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Evans

Obama's Clean Break?

Sean Evans, Chair and Associate Professor of Political Science
Jan 20, 2009

In an inauguration replete with symbolism, Barack Obama made a clean break with the past as he became the 44th President of the United States. However as he moves forward, his actions will speak louder than his words and will prove whether he is worthy of the greatness he assigns himself as an heir of Lincoln.

In a somber and serious inaugural address, Obama laid out the problems and tried to clearly make a break with the past to restore confidence to the American people and to restore world confidence in American leadership. In laying out the cause of our failure to address our problems, he blamed the partisan system of Washington politics ("we come to proclaim an end to the petty grievances and false promises, the recriminations and worn out dogmas). However, Obama primarily blames Bush and the Republicans, though he did not directly name them.

Throughout the speech, he repeated the liberal truisms that Bush and the conservatives are to blame. Whether it was "we have chosen hope over fear, unity of purpose over conflict and discord," "we reject as false the choice between our safety and our ideals," "that America is a friend of each nation and every man, woman, and child who seeks a future of peace and dignity, and we are ready to lead once more," "not just with missiles and tanks . . . They understood that our power alone cannot protect us,  nor does it entitle us to do as we please, " etc., the criticism of the Bush Administration was implicit.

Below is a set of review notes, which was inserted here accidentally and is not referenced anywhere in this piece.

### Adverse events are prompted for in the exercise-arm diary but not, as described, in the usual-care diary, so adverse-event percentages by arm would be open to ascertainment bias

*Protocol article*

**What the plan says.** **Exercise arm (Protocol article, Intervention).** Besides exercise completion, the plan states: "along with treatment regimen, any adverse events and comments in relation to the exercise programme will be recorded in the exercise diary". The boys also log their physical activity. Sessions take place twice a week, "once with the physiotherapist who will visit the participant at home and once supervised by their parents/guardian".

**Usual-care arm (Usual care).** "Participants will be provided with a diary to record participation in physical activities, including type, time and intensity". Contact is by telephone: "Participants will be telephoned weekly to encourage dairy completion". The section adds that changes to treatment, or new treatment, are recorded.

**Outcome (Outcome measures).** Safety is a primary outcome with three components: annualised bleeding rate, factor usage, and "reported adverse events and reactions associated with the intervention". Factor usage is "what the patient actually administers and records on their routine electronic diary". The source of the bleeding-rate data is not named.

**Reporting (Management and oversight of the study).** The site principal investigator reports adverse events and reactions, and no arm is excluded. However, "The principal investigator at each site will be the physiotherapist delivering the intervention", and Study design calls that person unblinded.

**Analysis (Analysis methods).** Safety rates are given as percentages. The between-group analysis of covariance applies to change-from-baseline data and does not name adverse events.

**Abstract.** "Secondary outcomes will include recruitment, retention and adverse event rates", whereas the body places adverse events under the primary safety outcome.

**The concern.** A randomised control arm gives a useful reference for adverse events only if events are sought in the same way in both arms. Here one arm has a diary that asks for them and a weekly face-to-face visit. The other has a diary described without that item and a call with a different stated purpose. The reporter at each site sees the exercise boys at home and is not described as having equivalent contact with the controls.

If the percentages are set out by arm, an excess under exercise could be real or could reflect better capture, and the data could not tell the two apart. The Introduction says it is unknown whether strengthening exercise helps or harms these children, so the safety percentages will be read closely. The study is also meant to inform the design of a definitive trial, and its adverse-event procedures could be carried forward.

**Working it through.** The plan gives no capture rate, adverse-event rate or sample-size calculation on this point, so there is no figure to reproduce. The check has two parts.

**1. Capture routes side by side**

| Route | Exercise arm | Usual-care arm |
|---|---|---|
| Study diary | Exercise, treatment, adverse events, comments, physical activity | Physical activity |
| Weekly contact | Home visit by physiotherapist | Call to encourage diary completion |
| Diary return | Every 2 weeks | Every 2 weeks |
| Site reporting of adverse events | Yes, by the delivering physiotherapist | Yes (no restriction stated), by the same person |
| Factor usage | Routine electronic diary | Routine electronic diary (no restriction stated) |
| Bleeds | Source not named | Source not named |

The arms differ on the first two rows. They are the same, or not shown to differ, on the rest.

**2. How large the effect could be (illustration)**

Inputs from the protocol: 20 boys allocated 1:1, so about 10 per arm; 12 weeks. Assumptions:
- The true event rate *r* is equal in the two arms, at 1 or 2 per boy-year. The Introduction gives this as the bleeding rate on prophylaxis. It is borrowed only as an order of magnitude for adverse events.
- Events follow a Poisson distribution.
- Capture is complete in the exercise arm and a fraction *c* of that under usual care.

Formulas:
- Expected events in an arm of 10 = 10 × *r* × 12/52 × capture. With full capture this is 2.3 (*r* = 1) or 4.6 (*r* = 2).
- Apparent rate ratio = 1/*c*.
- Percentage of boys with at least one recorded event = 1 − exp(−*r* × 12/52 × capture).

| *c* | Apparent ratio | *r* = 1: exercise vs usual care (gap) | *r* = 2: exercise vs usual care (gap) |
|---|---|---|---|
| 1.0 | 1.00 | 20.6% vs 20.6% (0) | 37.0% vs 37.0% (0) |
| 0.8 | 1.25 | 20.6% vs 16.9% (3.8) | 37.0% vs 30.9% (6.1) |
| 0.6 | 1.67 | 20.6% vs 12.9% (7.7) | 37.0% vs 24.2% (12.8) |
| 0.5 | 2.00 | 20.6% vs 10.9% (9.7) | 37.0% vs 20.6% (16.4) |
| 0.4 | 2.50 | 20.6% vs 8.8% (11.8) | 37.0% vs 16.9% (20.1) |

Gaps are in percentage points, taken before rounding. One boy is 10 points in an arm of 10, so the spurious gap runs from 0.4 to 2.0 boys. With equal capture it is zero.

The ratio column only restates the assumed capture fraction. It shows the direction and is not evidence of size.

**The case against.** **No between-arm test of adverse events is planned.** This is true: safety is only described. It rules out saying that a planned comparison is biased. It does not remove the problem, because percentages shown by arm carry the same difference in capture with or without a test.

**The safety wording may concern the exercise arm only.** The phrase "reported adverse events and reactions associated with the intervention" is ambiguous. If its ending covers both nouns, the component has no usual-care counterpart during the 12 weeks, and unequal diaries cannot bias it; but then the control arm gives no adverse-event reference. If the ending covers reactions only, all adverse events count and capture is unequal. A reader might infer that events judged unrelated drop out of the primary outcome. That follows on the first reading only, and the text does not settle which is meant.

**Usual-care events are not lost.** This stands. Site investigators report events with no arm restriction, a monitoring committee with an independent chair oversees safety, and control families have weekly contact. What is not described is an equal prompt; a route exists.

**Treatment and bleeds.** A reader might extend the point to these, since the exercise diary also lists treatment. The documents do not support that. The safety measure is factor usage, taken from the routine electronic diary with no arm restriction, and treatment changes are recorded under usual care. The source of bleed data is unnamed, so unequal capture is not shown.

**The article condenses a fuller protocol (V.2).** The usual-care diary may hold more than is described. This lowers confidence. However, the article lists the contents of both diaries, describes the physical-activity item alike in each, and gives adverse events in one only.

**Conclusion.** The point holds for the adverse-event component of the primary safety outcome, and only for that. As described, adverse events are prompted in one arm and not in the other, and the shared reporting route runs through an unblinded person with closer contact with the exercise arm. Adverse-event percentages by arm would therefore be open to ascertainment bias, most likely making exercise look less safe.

And the key to getting back on the road according to Obama? A return to our founding princples. This is a familiar theme in inaugural addresses as presidents claim a return to these principles will restore our nation. The implicit criticism is that the opposing party abandoned these principles. Obama was clear in this toward the end of his speech when he said:

Our challenges may be new. The instruments with which we meet them may be new. But those values upon which our success depends — honesty and hard work, courage and fair play, tolerance and curiosity, loyalty and patriotism — these things are old. These things are true. They have been the quiet force of progress throughout our history. What is demanded then is a return to these truths.